آرام سازی خواب آور خود کمکی برای روش های پزشکی سرپایی: یک کارآزمایی تصادفی آینده نگر با زنان تحت بافت برداری از سینه هسته بزرگ
|کد مقاله||سال انتشار||مقاله انگلیسی||ترجمه فارسی||تعداد کلمات|
|31928||2006||10 صفحه PDF||سفارش دهید||محاسبه نشده|
Publisher : Elsevier - Science Direct (الزویر - ساینس دایرکت)
Journal : Pain, Volume 126, Issues 1–3, 15 December 2006, Pages 155–164
Medical procedures in outpatient settings have limited options of managing pain and anxiety pharmacologically. We therefore assessed whether this can be achieved by adjunct self-hypnotic relaxation in a common and particularly anxiety provoking procedure. Two hundred and thirty-six women referred for large core needle breast biopsy to an urban tertiary university-affiliated medical center were prospectively randomized to receive standard care (n = 76), structured empathic attention (n = 82), or self-hypnotic relaxation (n = 78) during their procedures. Patients’ self-ratings at 10 min-intervals of pain and anxiety on 0–10 verbal analog scales with 0 = no pain/anxiety at all, 10 = worst pain/anxiety possible, were compared in an ordinal logistic regression model. Women’s anxiety increased significantly in the standard group (logit slope = 0.18, p < 0.001), did not change in the empathy group (slope = −0.04, p = 0.45), and decreased significantly in the hypnosis group (slope = −0.27, p < 0.001). Pain increased significantly in all three groups (logit slopes: standard care = 0.53, empathy = 0.37, hypnosis = 0.34; all p < 0.001) though less steeply with hypnosis and empathy than standard care (p = 0.024 and p = 0.018, respectively). Room time and cost were not significantly different in an univariate ANOVA despite hypnosis and empathy requiring an additional professional: 46 min/$161 for standard care, 43 min/$163 for empathy, and 39 min/$152 for hypnosis. We conclude that, while both structured empathy and hypnosis decrease procedural pain and anxiety, hypnosis provides more powerful anxiety relief without undue cost and thus appears attractive for outpatient pain management.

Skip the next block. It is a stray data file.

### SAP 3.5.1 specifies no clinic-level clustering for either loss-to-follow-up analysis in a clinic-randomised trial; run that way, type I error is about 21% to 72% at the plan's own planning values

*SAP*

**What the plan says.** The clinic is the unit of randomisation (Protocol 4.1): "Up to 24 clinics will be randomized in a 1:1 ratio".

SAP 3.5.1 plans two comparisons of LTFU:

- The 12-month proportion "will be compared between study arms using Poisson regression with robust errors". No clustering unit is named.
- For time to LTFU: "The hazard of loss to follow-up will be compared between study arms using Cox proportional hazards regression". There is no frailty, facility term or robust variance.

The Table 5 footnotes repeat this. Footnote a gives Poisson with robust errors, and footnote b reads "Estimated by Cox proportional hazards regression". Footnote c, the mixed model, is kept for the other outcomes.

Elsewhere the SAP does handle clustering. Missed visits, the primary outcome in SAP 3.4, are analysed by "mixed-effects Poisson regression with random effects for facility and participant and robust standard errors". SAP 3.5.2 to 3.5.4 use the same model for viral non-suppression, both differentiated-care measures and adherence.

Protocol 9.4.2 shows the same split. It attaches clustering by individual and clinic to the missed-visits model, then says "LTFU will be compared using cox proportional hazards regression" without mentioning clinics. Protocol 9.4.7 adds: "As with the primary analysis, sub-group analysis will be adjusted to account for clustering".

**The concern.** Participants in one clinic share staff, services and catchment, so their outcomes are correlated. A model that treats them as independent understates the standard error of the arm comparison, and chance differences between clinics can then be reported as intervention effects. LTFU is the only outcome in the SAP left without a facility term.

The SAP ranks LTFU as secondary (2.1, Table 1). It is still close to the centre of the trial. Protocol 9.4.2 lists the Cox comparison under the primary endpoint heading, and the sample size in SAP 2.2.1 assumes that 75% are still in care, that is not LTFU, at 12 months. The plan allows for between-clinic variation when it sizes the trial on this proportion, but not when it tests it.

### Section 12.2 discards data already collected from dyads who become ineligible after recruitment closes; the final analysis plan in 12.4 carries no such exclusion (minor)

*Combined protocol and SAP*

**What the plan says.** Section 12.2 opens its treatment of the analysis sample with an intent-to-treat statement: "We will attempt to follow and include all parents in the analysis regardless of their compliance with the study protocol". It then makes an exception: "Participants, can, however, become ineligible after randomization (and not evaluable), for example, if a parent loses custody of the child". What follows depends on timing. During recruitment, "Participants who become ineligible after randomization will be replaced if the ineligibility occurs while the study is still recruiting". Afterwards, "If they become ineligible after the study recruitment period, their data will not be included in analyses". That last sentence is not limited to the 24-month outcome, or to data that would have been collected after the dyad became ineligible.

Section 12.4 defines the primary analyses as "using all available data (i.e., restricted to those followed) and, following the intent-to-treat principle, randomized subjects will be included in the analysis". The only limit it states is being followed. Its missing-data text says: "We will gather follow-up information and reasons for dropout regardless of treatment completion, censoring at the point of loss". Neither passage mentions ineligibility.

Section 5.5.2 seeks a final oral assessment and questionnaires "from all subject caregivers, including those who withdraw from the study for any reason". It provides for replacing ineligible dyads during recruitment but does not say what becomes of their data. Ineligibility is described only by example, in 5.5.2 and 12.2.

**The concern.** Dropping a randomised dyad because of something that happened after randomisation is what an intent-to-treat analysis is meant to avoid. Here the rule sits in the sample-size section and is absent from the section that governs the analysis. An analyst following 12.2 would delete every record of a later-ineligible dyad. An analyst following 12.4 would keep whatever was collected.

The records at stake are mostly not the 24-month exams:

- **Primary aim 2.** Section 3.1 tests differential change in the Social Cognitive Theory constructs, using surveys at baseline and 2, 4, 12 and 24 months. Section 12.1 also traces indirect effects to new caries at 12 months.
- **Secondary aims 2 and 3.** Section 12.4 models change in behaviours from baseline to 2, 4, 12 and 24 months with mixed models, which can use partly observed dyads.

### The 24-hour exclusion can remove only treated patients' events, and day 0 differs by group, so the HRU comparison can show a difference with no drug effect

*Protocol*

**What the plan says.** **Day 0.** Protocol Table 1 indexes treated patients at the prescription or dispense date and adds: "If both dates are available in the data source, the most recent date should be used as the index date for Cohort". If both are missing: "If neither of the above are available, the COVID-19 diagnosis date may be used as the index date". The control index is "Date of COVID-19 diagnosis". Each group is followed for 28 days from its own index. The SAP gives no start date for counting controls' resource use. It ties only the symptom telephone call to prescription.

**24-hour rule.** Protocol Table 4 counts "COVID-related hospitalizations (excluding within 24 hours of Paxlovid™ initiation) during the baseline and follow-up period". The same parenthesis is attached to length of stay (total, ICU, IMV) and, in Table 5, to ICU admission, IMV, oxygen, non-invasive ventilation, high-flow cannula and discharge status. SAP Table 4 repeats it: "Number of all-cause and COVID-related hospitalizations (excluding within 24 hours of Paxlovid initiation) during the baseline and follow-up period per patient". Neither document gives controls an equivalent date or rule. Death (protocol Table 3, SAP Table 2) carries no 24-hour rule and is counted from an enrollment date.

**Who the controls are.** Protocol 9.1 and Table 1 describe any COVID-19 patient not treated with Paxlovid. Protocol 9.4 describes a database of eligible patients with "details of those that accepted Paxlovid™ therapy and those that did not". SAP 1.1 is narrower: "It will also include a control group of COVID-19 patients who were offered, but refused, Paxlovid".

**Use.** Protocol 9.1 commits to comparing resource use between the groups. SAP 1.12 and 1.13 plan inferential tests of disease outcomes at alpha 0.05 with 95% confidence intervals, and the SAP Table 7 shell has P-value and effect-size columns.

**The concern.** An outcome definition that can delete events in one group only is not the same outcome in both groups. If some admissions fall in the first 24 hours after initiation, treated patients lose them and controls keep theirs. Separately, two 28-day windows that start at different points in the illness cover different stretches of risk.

Medical procedures in outpatient settings have limited options of managing pain and anxiety pharmacologically. Nonpharmacologic adjuncts in these busy settings are largely under-investigated. This leaves patients with little help. The situation is aggravated when the procedure involves pain and is highly anxiety provoking. We therefore chose large core breast biopsy as a model in which to assess the efficacy of biobehavioral interventions. Breast cancer is one of the most common and feared cancers among women, affecting as many as one in eight (American Cancer Society, 2005). Screening mammography enables early detection and can improve chances of successful treatment and survival (Tabar et al., 2003). In the US, more than 60% of women aged 40 or older undergo mammography each year (Centers of Disease Control and Prevention (CDC), 2002). Five to ten percent of mammograms yield abnormal or inconclusive results that require further work-up (American Cancer Society, 2005). For these patients and also those with lumps found by palpation, image-guided large core needle biopsy (LCNB) has evolved as a reliable diagnostic tool (Meyer et al., 1999). LCNB is typically performed in outpatient settings with local anesthetic (American College of Radiology, 2000) which reduces cost (Groenewoud et al., 2004) but limits the use of intravenous drugs to reduce pain and anxiety. Some advocate the use of oral anxiolytics (van Vlymen et al., 1999 and Bugbee et al., 2005) but these restrict patients from driving and working after the procedure. In a mammography study, psychological intervention was found to reduce distress in select patients (Caruso et al., 2001). In a study of breast biopsies, relaxation treatment yielded no demonstrable effects (Bugbee et al., 2005). Encouraged by a prior report which showed less pain, anxiety, and need for intravenous medication in patients having self-hypnotic relaxation during more invasive medical procedures (Lang et al., 2000), we hypothesized that such an intervention could reduce pain and anxiety in patients undergoing LCNB. Thus we designed the following prospective randomized trial.